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1687 · 7 · 241


+ 458 I mean the powerful influence which the interesting scenes of the Revolution had upon the passions of the people as distinguished from their judgment. By this influence, the jealousy, envy, and avarice incident to our nature and so common to a state of peace, prosperity, and conscious strength, were for the time in a great measure smothered and rendered inactive, while the deep-rooted principles of hate, and the powerful motive of revenge, instead of being turned against each other, were directed exclusively against the British nation. And thus, from the force of circumstances, the basest principles of our nature, were either made to lie dormant, or to become the active agents in the advancement of the noblest cause that of establishing and maintaining civil and religious liberty. But this state of feeling must fade, is fading, has faded, with the circumstances that produced it. I do not mean to say that the scenes of the Revolution are now or ever will be entirely forgotten, but that, like everything else, they must fade upon the memory of the world, and grow more and more dim by the lapse of time. In history, we hope, they will be read of, and recounted, so long as the Bible shall be read; but even granting that they will, their influence cannot be what it heretofore has been. Even then they cannot be so universally known nor so vividly felt as they were by the generation just gone to rest. At the close of that struggle, nearly every adult male had been a participator in some of its scenes. The consequence was that of those scenes, in the form of a husband, a father, a son, or a brother, a living history was to be found in every familya history bearing the indubitable testimonies of its own authenticity, in the limbs mangled, in the scars of wounds received, in the midst of the very scenes relateda history, too, that could be read and understood alike by all, the wise and the ignorant, the learned and the unlearned. But those histories are gone. They can be read no more forever. They were a fortress of strength; but what invading foeman could never do, the silent artillery of time has donethe leveling of its walls. They are gone. They were a forest of giant oaks; but the all-restless hurricane has swept over them, and left only here and there a lonely trunk, despoiled of its verdure, shorn of its foliage, unshading and unshaded, to murmur in a few more gentle breezes, and to combat with its mutilated limbs a few more ruder storms, then to sink and be no more. They were pillars of the temple of liberty; and now that they have crumbled away that temple must fall unless we, their descendants, supply their places with other pillars, hewn from the solid quarry of sober reason. Abraham Lincoln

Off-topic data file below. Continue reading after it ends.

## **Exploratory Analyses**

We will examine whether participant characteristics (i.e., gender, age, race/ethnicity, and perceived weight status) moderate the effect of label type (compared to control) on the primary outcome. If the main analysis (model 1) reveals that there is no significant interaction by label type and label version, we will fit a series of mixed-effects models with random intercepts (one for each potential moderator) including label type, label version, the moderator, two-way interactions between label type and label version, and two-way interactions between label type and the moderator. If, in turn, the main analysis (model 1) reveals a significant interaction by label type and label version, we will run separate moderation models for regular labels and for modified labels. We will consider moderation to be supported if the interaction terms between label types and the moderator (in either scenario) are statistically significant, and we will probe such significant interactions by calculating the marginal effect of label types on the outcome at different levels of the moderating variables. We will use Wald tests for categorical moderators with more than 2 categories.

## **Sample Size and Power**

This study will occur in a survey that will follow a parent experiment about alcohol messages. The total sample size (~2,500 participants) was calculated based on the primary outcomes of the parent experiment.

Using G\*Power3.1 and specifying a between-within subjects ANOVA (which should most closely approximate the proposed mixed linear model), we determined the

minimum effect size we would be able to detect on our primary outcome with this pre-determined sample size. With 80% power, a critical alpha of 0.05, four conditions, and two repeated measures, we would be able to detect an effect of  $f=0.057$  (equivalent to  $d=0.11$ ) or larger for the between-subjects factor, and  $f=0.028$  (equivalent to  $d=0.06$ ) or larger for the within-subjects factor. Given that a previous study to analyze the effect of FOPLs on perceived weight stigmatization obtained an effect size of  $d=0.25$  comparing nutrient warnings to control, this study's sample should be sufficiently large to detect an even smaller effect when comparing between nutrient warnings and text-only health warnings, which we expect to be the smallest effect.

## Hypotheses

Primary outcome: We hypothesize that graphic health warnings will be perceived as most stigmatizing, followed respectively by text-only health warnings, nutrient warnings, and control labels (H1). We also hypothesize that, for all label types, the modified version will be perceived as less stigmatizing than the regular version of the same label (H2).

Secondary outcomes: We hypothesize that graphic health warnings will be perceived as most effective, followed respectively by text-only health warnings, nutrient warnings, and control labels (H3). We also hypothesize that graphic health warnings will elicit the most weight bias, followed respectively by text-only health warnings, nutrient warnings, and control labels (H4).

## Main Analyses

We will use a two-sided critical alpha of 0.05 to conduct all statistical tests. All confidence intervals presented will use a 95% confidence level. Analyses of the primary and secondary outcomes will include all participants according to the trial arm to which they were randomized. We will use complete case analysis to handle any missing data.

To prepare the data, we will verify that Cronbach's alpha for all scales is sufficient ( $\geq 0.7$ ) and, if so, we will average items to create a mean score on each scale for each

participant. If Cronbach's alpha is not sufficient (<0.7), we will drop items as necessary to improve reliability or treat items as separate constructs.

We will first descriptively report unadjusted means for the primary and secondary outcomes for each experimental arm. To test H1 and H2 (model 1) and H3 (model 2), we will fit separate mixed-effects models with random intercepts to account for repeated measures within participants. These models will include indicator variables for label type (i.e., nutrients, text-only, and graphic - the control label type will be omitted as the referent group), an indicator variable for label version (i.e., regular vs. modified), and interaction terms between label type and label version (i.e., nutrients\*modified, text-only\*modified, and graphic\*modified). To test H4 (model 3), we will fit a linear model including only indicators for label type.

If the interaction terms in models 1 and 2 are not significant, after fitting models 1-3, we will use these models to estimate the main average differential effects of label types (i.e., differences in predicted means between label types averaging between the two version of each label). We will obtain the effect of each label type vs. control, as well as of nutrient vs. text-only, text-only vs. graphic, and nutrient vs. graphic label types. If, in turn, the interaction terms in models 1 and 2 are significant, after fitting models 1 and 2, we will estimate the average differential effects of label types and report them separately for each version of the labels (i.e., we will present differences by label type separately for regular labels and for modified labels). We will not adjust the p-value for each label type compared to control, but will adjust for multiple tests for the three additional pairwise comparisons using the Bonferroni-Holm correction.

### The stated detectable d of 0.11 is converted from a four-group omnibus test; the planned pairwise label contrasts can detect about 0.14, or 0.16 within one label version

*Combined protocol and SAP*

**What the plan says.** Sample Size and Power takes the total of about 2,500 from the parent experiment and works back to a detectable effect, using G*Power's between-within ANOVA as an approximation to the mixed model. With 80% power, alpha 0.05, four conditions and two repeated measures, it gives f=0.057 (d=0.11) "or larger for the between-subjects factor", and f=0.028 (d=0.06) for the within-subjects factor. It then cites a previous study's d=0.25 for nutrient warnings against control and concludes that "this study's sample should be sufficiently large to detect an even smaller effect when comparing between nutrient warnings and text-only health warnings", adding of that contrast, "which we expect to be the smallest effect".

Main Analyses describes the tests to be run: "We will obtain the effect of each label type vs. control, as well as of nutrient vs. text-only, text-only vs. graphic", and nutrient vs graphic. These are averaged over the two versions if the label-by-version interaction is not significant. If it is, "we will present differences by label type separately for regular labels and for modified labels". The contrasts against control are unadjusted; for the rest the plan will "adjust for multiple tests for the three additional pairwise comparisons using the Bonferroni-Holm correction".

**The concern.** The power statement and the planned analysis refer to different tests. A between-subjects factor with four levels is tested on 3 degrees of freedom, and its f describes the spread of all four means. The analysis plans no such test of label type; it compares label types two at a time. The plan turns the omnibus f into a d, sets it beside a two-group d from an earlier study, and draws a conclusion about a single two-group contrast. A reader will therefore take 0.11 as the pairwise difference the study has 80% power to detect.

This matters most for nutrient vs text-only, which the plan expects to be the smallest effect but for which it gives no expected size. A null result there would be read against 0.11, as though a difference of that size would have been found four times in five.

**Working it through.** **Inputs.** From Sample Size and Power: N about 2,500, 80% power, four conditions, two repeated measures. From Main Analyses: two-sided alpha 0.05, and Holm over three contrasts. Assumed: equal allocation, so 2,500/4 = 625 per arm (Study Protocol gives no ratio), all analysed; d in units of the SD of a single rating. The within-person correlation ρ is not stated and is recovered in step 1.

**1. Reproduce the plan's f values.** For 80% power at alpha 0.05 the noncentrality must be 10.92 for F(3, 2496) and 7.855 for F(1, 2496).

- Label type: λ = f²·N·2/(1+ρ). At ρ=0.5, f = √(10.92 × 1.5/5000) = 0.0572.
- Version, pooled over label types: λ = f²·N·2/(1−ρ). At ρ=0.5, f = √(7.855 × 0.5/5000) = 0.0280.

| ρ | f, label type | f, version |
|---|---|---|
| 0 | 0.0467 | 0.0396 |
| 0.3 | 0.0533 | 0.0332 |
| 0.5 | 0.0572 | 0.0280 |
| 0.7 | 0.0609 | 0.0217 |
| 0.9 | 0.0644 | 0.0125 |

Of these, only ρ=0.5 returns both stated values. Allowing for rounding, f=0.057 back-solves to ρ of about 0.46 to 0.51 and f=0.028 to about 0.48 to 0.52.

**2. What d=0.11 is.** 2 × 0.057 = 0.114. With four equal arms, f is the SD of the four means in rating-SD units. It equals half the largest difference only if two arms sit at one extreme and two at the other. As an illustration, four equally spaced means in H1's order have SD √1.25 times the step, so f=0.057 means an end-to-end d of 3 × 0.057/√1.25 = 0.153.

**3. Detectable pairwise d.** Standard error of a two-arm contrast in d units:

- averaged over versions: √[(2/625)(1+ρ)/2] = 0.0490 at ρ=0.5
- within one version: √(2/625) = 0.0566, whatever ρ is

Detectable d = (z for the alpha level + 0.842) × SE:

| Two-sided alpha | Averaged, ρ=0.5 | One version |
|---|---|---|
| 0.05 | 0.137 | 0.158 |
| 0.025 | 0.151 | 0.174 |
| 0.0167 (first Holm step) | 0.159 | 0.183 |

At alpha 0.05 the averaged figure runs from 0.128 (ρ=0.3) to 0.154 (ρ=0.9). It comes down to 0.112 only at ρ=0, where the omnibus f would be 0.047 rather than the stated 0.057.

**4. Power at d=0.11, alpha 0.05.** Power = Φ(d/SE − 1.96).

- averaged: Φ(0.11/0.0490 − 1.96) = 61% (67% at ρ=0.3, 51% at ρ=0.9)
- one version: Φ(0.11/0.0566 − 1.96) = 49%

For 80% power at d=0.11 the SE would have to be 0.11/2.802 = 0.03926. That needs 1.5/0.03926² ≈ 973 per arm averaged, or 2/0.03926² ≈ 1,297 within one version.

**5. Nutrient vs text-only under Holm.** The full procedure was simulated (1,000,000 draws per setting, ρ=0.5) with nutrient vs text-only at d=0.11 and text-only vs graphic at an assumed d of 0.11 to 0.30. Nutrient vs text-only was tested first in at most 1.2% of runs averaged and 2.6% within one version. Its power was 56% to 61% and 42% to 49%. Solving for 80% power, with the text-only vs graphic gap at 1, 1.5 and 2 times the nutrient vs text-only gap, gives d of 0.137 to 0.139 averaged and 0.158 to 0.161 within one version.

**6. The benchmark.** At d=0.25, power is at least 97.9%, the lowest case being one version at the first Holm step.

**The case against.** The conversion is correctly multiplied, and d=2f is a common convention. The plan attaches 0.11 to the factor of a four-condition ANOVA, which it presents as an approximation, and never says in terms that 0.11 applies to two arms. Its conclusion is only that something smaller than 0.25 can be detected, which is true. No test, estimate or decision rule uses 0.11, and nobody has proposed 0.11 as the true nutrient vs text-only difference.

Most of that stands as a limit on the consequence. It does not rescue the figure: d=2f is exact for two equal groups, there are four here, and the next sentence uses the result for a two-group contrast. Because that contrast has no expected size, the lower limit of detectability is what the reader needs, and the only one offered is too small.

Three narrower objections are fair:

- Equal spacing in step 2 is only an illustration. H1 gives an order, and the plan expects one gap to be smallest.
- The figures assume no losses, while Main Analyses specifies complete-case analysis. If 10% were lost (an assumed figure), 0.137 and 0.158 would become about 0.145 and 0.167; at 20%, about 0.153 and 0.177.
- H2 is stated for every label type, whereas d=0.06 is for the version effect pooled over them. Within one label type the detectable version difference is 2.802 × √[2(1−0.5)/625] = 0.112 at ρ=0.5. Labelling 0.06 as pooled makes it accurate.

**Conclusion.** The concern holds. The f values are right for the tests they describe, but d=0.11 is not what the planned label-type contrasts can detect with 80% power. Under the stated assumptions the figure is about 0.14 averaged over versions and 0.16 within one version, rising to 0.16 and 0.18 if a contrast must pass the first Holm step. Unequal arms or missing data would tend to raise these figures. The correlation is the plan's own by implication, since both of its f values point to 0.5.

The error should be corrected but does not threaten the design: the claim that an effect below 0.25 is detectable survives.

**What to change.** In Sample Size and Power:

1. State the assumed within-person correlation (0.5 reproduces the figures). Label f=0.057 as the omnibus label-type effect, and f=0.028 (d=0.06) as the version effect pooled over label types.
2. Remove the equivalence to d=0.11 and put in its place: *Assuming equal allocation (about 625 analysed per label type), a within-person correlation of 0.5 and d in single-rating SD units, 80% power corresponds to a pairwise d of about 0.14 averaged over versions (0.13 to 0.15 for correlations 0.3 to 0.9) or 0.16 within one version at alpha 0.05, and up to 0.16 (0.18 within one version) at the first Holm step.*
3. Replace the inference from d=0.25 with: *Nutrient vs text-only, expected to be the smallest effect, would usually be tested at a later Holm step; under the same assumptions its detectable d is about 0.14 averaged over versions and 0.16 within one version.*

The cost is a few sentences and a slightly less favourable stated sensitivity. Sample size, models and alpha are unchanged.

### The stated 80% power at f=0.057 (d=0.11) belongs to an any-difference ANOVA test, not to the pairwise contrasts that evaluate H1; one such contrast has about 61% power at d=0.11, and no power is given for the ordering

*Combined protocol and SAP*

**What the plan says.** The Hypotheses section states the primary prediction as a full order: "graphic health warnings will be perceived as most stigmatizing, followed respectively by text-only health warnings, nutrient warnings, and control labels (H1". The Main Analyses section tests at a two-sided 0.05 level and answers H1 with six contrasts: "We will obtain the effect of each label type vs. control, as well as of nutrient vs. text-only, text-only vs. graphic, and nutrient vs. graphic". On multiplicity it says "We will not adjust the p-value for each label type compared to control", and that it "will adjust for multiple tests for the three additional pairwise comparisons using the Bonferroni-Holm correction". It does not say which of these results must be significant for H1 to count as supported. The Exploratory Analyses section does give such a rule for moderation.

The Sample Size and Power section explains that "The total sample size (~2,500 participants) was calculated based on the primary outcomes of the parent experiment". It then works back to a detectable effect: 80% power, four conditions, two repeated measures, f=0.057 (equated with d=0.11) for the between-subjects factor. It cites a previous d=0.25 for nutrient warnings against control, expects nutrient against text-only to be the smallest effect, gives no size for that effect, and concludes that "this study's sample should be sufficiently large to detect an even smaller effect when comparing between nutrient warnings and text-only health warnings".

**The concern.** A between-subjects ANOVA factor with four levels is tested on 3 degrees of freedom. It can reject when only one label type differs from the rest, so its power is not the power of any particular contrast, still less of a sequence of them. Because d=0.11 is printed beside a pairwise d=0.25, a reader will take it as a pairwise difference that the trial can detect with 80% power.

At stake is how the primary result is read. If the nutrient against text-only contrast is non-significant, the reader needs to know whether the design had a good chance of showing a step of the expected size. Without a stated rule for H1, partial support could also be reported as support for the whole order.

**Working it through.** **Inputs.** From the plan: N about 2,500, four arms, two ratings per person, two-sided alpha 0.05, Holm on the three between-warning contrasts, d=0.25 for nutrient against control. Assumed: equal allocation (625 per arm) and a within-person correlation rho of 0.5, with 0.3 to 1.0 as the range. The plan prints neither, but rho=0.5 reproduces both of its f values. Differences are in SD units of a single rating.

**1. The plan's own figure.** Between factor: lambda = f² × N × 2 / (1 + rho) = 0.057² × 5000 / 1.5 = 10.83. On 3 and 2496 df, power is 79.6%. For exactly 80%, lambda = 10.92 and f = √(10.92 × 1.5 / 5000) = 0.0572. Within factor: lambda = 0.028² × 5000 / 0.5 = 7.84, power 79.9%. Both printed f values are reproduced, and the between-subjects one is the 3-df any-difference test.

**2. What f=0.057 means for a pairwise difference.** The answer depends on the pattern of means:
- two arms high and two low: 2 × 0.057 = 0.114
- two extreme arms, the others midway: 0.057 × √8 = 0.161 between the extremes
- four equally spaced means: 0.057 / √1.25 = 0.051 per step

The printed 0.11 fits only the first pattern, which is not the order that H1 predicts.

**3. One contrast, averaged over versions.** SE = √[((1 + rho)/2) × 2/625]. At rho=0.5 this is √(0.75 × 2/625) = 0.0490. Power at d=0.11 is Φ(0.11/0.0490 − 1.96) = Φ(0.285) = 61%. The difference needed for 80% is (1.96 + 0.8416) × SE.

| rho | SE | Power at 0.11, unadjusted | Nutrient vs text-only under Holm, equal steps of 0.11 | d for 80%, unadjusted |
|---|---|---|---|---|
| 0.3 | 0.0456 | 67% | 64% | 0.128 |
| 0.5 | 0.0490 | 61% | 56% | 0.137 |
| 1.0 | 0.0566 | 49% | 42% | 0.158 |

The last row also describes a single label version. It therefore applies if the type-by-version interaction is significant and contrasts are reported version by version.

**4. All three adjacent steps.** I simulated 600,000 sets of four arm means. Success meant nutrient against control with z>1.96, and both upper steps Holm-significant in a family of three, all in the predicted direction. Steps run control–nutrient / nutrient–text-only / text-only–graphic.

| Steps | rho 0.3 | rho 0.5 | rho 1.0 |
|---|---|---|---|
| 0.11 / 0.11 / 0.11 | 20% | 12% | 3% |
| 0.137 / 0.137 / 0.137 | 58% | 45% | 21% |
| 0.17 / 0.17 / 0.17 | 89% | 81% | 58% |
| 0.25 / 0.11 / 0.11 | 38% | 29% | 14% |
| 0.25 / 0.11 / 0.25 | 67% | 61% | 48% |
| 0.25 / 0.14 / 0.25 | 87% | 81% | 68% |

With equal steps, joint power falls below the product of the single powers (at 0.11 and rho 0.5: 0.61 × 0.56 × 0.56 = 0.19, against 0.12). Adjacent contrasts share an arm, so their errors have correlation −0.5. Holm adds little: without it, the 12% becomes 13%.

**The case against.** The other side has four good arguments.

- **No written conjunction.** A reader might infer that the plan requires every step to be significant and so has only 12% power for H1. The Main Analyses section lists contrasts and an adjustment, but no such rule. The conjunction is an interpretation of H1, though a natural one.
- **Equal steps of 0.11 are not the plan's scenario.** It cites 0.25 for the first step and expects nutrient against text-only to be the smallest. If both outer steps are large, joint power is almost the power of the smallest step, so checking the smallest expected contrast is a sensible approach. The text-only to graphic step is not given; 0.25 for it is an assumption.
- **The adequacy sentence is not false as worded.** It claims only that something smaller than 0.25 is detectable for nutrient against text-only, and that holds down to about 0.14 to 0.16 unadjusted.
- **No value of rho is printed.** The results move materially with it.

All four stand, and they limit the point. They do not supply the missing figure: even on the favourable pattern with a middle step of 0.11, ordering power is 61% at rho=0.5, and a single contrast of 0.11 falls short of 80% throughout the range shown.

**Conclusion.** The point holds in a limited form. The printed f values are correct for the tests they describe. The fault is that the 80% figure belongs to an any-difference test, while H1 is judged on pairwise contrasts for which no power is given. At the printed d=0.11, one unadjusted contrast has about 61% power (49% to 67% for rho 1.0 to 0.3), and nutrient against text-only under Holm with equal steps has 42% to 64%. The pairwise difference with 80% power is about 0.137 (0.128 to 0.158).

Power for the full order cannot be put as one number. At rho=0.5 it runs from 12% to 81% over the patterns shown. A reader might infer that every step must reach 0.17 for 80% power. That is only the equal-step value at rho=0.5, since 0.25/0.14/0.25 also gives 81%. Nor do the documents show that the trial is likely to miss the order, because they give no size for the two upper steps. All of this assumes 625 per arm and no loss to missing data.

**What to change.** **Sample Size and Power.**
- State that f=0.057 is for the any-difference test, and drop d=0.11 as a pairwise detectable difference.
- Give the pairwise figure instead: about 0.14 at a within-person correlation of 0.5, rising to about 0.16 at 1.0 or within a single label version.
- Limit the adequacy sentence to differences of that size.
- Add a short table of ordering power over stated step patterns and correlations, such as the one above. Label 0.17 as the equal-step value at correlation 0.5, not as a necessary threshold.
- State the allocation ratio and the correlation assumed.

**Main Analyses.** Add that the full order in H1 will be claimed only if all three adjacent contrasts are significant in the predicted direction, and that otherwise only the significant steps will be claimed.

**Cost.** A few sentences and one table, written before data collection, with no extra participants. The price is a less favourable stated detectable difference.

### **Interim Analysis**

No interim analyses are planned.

+ 419 One of the things that make Liars so fascinating after five albums, each one so completely different from the others, is that even though they play around with all the classic tropes of art-damaged angst-noise perv-rock, they exude a totally cheery and boyish enthusiasm onstage, goofing around with their keyboards and beatboxes. Rob Sheffield


+ 192 Common sense is not so common. Voltaire


+ 243 Nothing revives the past so completely as a smell that was once associated with it. Vladimir Nabokov


+ 177 The angels returned to Jacob, saying, We came to your brother, to Esau, and he is also coming toward you, and four hundred men are with him. Bereshit 32:7


+ 93 Halachah and Aggadah

by Haim Lifshitz

Once, a man close to Rav Kook confided in him, My son does not have a great desire to learn Torah.

Rav Kook replied, When I was young, I also did not have a great desire to learn the halachah. My heart was drawn after aggadah. And by learning aggadah, I came to learn halachah. I advise you to teach your son aggadah. As a result, he will also come to learn halachah.

And so it was.

Shivchei Harayah, p. 180


+ 105 A Reform Rabbi was so compulsive a golfer that once, on Yom Kippur, he left the house early and went out for a quick nine holes by himself. An angel who happened to be looking on immediately notified his superiors that a grievous sin was being committed on earth. On the sixth hole, G-d caused a mighty wind to take the ball directly from the tee to the cup for a miraculous and dramatic hole in one. The angel was horrified. "Lord," he said, "you call this a punishment?!" "Sure," answered G-d with a smile. "Who can he tell?"








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